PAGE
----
When I was in my late 30s I resigned from my well-paid and challenging career as a DSIR scientist and stood for election to become the first ever Labour MP for Hawke's Bay.

Success was certainly not guaranteed: there was a serious contest in 1983 simply to be selected as Labour's candidate, and after that was done, most commentators, including the Labour-inclined ones, thought that Sir Richard Harrison, the long-serving National MP, was a safe bet to be re-elected.

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They were wrong, but that's not the point of this column. The point is that in the 1980s it was still possible for people with good jobs and supportive families to set these aside, and seek election to Parliament, in the hope of changing New Zealand for the better. And even within a conservative electorate like Hawke's Bay, it was possible to persuade a narrow majority of voters to agree.

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That would be inconceivable today, because New Zealand politics has changed, and not for the better. Steadily fewer people are bothering to vote, significant numbers don't even get their names on to the electoral roll, and those who still do these things have fewer expectations about changing anything. The best that most voters today are hoping for is a government that won't make things any worse. What a discouraging prospect for potential candidates!

Is this change in outlook a New Zealand phenomenon, resulting from the perceived local issues so many of our letter-writers complain about? Of course not: the change is one tiny part of a global phenomenon, the move away from representative democracy towards its only proven alternative: rule by power-hungry despots, who brook no disagreement, even from their supporters, and are ready to resort to whatever means seem necessary to shore up their power.

To point out just four examples, out of the scores reported on by our news media: China, Russia, the United States and India have all been steadily advancing down the well-trodden track towards rule by despots.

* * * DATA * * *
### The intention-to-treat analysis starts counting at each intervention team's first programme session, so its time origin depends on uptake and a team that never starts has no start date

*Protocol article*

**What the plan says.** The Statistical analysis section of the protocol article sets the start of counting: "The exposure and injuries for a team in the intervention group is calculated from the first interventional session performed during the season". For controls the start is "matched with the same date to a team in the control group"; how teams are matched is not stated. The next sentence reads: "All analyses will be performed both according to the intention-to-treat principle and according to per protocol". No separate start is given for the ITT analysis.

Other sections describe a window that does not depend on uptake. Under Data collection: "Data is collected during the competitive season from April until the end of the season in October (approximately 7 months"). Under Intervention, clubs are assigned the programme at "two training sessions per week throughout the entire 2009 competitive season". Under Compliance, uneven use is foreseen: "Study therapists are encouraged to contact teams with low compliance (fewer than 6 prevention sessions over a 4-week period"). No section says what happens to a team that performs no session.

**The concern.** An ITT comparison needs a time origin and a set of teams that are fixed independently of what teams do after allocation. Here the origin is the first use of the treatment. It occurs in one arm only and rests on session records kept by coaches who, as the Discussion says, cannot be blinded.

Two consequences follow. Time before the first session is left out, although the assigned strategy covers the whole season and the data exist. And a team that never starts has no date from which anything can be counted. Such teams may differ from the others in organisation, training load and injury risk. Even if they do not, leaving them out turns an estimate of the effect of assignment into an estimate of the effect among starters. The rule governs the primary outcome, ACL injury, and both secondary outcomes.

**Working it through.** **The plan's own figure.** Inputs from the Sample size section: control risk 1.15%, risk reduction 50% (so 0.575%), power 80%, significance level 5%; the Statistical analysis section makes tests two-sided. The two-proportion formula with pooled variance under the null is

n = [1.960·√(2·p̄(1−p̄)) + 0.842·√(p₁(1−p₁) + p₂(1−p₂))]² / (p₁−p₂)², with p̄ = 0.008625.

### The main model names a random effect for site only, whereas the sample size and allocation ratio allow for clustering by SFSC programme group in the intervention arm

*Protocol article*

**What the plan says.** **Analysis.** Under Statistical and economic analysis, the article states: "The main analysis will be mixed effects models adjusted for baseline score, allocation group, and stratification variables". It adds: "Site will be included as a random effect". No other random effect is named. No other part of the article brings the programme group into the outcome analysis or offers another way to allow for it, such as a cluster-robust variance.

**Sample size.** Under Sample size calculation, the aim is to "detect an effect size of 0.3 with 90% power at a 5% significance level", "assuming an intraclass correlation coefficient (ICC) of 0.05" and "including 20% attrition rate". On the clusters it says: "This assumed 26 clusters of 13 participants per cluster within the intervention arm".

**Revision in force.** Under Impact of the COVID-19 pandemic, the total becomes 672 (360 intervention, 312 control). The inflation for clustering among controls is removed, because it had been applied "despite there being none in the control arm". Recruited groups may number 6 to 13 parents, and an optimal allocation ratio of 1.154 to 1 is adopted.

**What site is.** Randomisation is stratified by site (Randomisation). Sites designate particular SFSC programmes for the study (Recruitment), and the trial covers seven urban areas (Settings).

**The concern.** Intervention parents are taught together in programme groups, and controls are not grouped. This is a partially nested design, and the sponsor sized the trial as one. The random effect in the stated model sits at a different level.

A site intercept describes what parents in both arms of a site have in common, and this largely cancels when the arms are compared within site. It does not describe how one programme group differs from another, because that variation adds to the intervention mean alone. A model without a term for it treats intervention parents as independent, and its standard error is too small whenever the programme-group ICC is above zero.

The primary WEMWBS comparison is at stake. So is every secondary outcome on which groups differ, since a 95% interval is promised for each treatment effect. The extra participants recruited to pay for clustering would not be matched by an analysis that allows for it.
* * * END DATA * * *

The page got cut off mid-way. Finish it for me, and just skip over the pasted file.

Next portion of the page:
In China, President Xi Jinping has devoted years to undermining and then removing any potential alternative leaders, cracking down on any attempted criticisms in the news media, and promoting a Mao Tse-Tung style cult of personality. His latest step was to remove the two-term limit on presidents and thereby guarantee himself the opportunity to be President for life.

In Russia, President Putin has bypassed the similar two-term limit on presidents by having himself elected as Prime Minister for a term.

After that, under the Russian Constitution, he was entitled to seek up to two further terms as president. As with Xi, Putin has cracked down ruthlessly on media criticism, and candidates who have dared to challenge him have been charged with bogus crimes, convicted in rigged trials by state-appointed judges, and ruled ineligible to stand.

In the United States, President Trump has broken new ground in exploiting modern technology and social media to drown out news media criticism, tweeting a seemingly endless stream of outright lies interspersed with gobbledygook.

Trump openly praises both Xi and Putin for their so-called "strong leadership" with seemingly wide-spread acceptance. The constitutional safeguards expected from Congress are being proved ineffectual, because the Republican Party majorities in both Houses have shown themselves to be interested only in retaining power.

And here it is necessary to say that anyone who thinks this unprincipled approach is peculiar to the Republicans should take a long hard look at how previous Democratic Party congressional leaders have behaved, then think again. Power has trumped principle many times.

Finally to India, where Prime Minister Modi has become steadily more popular with a majority of voters, despite his extreme Hindu Nationalist views, moving this huge and diverse country further and further away from the democratic principles espoused by Nehru, and other leaders, who supervised the founding of modern India after World War II when Britain finally permitted independence.

Arguably the most surprising aspect of the move toward global despotism is that it does not seem to have attracted any major backlash from voters.

On the contrary, most voters seem to be just as happy with "strong leadership" by despots as Trump has shown himself to be.

Even in countries like New Zealand, with none of the overt trappings of despotic rule, it is the perceived strong leaders like John Key and Jacinda Adern who have attracted the most admiring responses from both journalists and voters.

That being the case, what can we look forward to? In my opinion, we will be very lucky if we survive as a species, let along as an independent nation, for another 200 years.

In my reading of likely future events, the only prospect for a better future lies in the looming global climate catastrophe leaving sufficiently few survivors that our descendants are finally shocked out of their complacency into making the huge changes needed to build a better world. Whether this happens or not, I won't be here to witness it, and neither will most of the other animal and plant species that currently share our planet: they'll be extinct.

* Bill Sutton is a former MP for the old Hawke's Bay electorate and is a published poet.